Chinese biopharmaceutical firm Innovent Biologics’ adalimumab copy biological has shown comparable safety and efficacy to the originator drug, Humira (adalimumab), in patients with ankylosing spondylitis.
Adalimumab is a monoclonal antibody treatment for a range of inflammatory conditions including rheumatoid arthritis, inflammatory bowel disease and ankylosing spondylitis, a type of arthritis associated with spinal inflammation.
Adalimumab has previously been marketed by AbbVie as Humira. More than 4 million prescriptions for the drug were filed in the US in 2016, where the wholesale cost for a month’s supply can reach over US$5,000.
Recently, a Chinese firm, Innovent Biologics, developed an adalimumab copy biological, currently under the name IBI303. Recent data published in the Lancet Rheumatology shows that IBI303 is safe and effective for the treatment of ankylosing spondylitis.
Humira has been approved in China since 2010 for the treatment of rheumatoid arthritis and since 2013 for the treatment of ankylosing spondylitis. However, costs of the treatment exceed US$2,000 per month, which is unaffordable for most patients in China, prompting the development of copy biologicals. The China National Drug Administration (CNDA), formerly the China Food and Drug Administration (CFDA), accepted the application for approval of IBI303 from Innovent Biologics in November 2018. This was the third adalimumab copy biological to have been accepted by the CNDA in 2018. In August and September 2018, the CNDA also accepted applications for approval of adalimumab copy biologicals from Hisun Pharma (Hisun) and Bio‑Thera Solutions (Bio‑Thera), respectively .
Previous studies have shown that IBI303 has a similar structure to reference adalimumab, as well as similar pharmacodynamic and toxico-kinetic properties. Using a mouse cell line, the team have also shown that IBI303 inhibits inflammation.
In the recently published study , the team report on findings from a phase III, double-blind, randomized clinical trial, including over 400 patients across 20 centres in China. All patients had two or more indicators of disease and demonstrated inadequate response to, or were intolerant of, non-steroidal anti-inflammatory drugs (NSAIDs).
Treatments were administered by injection for 22 weeks. The results showed that 75% of the copy biological-treated group met the primary outcome (a 20% improvement in Assessment of Spondylo Arthritis International Society (ASAS) Response Criteria at Week 24), compared to 72% in the originator-treated group.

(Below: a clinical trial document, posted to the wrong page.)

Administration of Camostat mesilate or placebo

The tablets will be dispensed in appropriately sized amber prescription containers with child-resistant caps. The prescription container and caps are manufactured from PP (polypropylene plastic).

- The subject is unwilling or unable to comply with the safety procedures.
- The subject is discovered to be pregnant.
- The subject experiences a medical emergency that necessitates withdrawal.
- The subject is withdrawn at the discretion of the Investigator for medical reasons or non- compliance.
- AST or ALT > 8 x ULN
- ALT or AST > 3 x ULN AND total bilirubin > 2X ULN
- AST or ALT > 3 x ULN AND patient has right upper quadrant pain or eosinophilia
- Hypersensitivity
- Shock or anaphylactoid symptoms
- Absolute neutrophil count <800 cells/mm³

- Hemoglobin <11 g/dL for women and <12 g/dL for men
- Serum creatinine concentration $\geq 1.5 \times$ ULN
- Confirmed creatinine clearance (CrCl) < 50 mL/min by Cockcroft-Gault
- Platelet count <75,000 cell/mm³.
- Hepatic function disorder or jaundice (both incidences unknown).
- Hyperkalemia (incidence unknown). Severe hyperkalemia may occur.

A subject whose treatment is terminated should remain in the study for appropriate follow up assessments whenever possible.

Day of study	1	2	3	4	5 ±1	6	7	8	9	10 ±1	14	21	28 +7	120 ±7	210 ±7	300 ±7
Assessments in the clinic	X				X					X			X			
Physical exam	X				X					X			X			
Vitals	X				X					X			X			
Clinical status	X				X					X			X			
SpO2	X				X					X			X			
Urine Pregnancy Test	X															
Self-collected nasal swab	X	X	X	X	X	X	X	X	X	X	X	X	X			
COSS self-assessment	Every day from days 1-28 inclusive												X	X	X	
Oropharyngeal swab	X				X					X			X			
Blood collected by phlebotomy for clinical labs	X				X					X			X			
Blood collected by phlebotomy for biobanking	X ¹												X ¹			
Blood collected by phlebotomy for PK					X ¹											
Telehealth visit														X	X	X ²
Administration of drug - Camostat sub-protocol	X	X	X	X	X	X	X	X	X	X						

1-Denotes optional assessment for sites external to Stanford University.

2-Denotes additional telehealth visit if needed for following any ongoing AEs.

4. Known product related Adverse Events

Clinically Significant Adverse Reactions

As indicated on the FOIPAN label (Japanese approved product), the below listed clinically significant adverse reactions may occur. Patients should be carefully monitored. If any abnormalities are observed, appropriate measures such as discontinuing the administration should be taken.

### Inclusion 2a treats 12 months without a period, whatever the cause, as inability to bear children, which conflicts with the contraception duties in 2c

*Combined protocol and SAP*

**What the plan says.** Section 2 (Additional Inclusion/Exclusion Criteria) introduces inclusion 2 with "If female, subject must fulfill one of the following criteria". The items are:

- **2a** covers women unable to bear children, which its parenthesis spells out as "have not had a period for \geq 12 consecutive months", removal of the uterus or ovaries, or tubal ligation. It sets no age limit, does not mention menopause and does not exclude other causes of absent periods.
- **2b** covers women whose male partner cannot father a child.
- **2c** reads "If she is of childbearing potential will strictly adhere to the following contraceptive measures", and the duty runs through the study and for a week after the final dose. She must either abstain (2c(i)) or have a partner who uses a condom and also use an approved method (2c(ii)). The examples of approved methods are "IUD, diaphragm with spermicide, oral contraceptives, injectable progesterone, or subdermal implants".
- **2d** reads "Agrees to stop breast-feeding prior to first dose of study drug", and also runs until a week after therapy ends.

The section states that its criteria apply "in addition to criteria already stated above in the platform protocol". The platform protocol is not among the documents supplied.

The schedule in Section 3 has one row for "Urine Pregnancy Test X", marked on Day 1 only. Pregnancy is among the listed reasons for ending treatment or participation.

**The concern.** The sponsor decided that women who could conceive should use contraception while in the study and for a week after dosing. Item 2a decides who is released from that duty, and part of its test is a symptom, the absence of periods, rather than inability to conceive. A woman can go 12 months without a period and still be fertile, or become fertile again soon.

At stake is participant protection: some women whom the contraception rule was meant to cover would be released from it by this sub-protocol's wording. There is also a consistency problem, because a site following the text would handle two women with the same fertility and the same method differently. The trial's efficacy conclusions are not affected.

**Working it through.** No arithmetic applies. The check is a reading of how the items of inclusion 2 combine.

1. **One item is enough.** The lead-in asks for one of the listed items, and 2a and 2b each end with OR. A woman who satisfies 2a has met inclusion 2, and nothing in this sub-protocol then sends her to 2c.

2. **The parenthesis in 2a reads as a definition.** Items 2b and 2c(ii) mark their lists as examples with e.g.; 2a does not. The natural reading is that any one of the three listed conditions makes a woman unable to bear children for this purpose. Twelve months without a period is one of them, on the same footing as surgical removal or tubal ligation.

As well as therapeutic equivalence, the two drugs also showed highly similar safety and immunogenicity outcomes, suggesting IBI303 could represent a viable alternative for ankylosing spondylitis patients in China.
It should be noted that ‘copy biologicals’ approved in China might not have been authorized following as strict a regulatory process as is required for approval of biosimilars in the European Union. The EMA (European Medicines Agency) regulatory requirements ensure the same high standards of quality, safety and efficacy for biosimilars as for originator biologicals, and also include a rigorous comparability exercise with the reference product.
Readers interested to learn more about regulation of copy biologicals in China are invited to visit www.gabi-journal.net to view the following manuscripts published in GaBI Journal:
Regulation of copy biologicals in China
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1. GaBI Online - Generics and Biosimilars Initiative. Another adalimumab copy biological accepted for review in China [www.gabionline.net]. Mol, Belgium: Pro Pharma Communications International; [cited 2019 Oct 11]. Available from: www.gabionline.net/Biosimilars/News/Another-adalimumab-copy-biological-accepted-for-review-in-China
2. Xu H, Li Z, Wu J, et al. IBI303, a biosimilar to adalimumab, for the treatment of patients with ankylosing spondylitis in China: a randomised, double-blind, phase 3 equivalence trial. Lancet Rheumatol. 2019;1(1):e35-e43.
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